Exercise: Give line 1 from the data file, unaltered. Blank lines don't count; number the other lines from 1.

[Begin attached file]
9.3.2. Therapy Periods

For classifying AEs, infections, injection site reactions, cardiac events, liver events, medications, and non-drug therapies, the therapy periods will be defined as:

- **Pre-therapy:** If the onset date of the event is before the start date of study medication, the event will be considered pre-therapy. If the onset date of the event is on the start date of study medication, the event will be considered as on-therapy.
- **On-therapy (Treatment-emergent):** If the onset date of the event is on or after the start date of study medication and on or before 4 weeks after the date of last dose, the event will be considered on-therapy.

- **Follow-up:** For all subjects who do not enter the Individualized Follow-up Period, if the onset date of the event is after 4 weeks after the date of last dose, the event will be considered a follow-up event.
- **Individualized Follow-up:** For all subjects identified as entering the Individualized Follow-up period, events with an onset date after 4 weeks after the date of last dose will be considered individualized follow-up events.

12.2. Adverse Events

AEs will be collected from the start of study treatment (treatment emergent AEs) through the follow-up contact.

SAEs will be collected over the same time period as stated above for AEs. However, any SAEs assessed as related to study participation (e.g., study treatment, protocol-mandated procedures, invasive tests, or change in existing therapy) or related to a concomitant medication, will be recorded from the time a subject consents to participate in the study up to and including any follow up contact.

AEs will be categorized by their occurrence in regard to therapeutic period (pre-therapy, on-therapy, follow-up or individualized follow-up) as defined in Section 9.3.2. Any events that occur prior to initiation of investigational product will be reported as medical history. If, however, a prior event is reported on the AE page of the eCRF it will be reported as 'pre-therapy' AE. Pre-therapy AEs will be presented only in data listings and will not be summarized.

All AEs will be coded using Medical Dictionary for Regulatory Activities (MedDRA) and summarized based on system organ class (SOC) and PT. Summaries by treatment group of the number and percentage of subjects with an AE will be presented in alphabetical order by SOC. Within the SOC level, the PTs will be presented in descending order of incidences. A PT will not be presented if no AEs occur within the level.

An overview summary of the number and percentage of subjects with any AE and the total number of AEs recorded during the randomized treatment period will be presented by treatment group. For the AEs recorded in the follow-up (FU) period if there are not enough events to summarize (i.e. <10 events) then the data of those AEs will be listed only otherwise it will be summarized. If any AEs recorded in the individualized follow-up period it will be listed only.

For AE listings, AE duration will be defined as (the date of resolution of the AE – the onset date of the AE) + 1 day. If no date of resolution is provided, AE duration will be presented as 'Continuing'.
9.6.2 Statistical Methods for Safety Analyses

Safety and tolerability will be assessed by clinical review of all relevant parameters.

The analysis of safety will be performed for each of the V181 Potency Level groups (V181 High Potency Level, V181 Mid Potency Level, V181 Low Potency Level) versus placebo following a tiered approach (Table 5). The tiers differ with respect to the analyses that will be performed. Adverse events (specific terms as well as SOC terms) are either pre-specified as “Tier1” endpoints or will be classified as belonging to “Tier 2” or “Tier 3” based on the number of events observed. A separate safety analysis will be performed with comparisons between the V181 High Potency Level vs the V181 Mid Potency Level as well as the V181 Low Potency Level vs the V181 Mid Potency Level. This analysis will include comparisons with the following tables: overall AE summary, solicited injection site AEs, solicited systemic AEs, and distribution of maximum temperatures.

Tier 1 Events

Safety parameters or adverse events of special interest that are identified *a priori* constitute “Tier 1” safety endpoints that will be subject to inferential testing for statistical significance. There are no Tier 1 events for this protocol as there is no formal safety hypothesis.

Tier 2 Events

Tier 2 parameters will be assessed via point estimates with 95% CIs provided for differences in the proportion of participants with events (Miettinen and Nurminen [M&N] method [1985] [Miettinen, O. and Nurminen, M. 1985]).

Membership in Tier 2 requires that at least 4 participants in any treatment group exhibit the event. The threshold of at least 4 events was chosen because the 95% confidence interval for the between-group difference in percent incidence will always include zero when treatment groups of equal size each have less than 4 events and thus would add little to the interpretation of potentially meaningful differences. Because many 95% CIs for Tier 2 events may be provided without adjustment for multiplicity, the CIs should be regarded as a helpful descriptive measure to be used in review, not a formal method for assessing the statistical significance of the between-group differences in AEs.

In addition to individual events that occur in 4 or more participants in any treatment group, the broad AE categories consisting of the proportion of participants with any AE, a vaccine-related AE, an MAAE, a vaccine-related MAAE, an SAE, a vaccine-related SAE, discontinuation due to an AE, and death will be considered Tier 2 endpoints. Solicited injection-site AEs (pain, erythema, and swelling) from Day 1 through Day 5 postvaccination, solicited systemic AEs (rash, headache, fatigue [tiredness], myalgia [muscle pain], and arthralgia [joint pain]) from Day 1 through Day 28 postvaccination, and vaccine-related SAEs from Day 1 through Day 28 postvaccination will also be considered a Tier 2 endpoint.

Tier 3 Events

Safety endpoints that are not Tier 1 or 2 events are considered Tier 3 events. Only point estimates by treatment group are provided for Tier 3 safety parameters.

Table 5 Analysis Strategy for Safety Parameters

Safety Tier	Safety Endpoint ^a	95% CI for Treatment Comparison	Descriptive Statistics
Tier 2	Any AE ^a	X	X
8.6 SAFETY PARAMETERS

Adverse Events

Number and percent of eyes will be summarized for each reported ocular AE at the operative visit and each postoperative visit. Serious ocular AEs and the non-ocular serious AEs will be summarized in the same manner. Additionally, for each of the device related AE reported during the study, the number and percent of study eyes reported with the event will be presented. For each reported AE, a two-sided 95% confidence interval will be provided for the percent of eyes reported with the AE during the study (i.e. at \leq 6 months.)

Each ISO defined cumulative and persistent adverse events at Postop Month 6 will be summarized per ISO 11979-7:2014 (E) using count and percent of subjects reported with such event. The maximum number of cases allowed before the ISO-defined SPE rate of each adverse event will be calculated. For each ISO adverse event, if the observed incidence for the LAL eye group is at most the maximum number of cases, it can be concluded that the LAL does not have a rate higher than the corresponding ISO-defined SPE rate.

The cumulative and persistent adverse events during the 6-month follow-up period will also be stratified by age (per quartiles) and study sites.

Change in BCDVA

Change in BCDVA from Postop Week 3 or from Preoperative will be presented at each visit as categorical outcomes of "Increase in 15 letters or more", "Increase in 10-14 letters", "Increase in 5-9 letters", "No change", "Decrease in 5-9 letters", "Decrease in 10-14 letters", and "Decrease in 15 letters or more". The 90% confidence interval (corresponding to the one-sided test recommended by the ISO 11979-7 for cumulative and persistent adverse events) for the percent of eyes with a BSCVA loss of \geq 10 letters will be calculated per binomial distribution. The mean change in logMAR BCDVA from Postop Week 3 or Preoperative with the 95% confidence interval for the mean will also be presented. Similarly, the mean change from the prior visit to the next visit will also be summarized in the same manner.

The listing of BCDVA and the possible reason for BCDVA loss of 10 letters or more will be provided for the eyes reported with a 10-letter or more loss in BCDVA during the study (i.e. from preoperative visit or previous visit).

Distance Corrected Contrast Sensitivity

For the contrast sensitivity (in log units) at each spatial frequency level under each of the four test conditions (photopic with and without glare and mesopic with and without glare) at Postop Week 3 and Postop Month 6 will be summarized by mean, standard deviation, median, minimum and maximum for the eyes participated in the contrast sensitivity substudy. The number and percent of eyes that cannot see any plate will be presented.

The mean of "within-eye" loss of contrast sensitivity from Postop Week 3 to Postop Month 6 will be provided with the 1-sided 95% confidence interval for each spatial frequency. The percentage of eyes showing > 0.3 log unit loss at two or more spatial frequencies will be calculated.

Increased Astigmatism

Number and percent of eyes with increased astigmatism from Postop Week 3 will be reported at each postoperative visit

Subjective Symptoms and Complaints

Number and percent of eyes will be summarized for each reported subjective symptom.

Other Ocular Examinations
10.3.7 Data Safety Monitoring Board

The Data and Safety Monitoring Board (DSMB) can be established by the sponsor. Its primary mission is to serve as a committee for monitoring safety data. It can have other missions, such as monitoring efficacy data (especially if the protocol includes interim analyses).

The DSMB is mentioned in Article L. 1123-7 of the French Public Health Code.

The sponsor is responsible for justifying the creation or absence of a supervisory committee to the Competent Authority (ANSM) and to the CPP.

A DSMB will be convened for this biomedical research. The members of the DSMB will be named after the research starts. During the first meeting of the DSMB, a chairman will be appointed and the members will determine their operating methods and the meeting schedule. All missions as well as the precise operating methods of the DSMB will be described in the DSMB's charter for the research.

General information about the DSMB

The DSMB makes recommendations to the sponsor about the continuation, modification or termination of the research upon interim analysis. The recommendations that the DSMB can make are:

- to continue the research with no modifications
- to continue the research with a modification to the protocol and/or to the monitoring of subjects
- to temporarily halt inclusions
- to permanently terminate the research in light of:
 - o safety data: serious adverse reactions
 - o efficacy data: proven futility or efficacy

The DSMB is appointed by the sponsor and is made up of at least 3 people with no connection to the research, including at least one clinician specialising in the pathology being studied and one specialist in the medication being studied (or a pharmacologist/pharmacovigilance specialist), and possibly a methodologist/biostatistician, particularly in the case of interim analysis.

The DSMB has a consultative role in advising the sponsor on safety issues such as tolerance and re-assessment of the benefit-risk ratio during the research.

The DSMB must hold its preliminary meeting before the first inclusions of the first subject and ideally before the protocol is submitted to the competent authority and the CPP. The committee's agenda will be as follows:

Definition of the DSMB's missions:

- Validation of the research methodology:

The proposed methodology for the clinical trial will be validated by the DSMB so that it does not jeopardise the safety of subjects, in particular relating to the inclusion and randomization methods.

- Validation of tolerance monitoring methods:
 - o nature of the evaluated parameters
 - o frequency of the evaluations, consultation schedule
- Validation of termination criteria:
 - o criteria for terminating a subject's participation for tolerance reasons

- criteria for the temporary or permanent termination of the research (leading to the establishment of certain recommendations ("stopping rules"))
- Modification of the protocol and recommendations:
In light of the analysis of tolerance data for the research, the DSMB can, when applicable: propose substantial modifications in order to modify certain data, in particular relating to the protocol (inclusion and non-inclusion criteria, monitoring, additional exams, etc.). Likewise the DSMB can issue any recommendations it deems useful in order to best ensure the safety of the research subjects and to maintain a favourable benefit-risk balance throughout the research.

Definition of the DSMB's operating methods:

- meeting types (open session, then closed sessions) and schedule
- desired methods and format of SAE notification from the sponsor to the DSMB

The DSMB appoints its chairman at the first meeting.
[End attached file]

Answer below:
9.3.2. Therapy Periods